The 27-page proposed settlement between state attorneys general and mortgage servicers leaked last week will, in its current form, negatively impact servicers and investors, one credit rating agency said Monday.
The draft settlement, also known as "the term paper," will hike up the operational cost of servicing, extend foreclosure timelines and decrease competition in the marketplace, according to Moody's Investors Service (MCO: 31.94 -1.30%).
"Implementation of the proposed terms will be painful and costly for servicers," Moody's analyst report in the Weekly Credit Outlook. "Our initial opinion is servicers and investors will be taking it on the chin."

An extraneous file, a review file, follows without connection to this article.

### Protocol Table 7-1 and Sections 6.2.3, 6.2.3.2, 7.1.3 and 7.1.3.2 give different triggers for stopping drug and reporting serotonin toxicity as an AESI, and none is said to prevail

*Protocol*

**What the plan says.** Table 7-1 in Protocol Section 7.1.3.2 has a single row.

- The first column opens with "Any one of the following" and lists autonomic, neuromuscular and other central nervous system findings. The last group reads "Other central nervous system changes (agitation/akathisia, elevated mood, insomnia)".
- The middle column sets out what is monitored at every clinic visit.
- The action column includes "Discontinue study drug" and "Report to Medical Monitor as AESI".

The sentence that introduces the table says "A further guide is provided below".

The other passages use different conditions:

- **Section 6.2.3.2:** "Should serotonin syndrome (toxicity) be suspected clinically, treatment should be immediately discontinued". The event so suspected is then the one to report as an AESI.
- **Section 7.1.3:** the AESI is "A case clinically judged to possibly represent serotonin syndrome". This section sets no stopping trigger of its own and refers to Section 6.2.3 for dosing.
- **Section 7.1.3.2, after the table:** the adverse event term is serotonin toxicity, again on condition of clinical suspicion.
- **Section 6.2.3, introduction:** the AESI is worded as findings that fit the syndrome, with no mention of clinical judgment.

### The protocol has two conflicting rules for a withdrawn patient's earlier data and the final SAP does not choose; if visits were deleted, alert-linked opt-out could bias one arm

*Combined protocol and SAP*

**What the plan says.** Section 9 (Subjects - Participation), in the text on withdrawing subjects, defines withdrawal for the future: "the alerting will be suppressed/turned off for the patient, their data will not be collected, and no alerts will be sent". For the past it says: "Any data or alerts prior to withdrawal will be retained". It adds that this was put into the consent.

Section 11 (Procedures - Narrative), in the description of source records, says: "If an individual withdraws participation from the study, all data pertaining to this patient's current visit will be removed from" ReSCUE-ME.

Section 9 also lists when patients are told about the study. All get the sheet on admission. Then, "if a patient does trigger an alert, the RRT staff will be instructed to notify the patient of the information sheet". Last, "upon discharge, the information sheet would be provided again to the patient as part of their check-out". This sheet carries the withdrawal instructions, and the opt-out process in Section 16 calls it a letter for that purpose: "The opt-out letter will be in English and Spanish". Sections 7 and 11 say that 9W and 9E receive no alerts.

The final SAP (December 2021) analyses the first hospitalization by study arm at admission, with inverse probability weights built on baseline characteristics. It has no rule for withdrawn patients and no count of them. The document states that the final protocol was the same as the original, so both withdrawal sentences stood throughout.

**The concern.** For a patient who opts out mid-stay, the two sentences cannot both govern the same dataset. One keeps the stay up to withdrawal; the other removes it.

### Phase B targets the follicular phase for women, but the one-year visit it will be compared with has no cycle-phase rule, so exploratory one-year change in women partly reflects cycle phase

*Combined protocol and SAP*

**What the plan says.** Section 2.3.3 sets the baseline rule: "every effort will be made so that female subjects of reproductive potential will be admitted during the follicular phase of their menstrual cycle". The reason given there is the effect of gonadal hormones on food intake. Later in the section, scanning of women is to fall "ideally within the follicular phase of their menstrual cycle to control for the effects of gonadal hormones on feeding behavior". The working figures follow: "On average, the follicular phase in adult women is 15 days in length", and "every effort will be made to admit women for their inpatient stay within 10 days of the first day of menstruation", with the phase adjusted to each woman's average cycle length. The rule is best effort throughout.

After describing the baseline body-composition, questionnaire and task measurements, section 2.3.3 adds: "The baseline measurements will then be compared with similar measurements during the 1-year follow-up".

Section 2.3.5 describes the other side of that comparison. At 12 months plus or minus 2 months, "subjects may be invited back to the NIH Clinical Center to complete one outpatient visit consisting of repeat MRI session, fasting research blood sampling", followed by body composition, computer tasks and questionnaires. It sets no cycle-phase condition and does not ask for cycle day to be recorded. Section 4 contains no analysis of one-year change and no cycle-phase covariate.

There are approximately 16 points mortgage servicers must follow with regard to foreclosure affidavits. Robo-signed documents need to be reviewed, with proof required that proper processes were taken. There are a further 12 points for requiring the accuracy and verification of the borrower's account information.
All of these provisions would be at the expense of the servicer.
There are also additional reporting requirements to agencies and third-party audit programs, as well as updates to controls and audit protocols "all of which will be labor intensive for servicers and require additional resources," Moody's said.
Whereas large banks can absorb the extra costs updates and changes will require, small banks and lenders "may be priced out." Currently, the servicing industry is highly concentrated with the top four firms accounting for 58% of market share.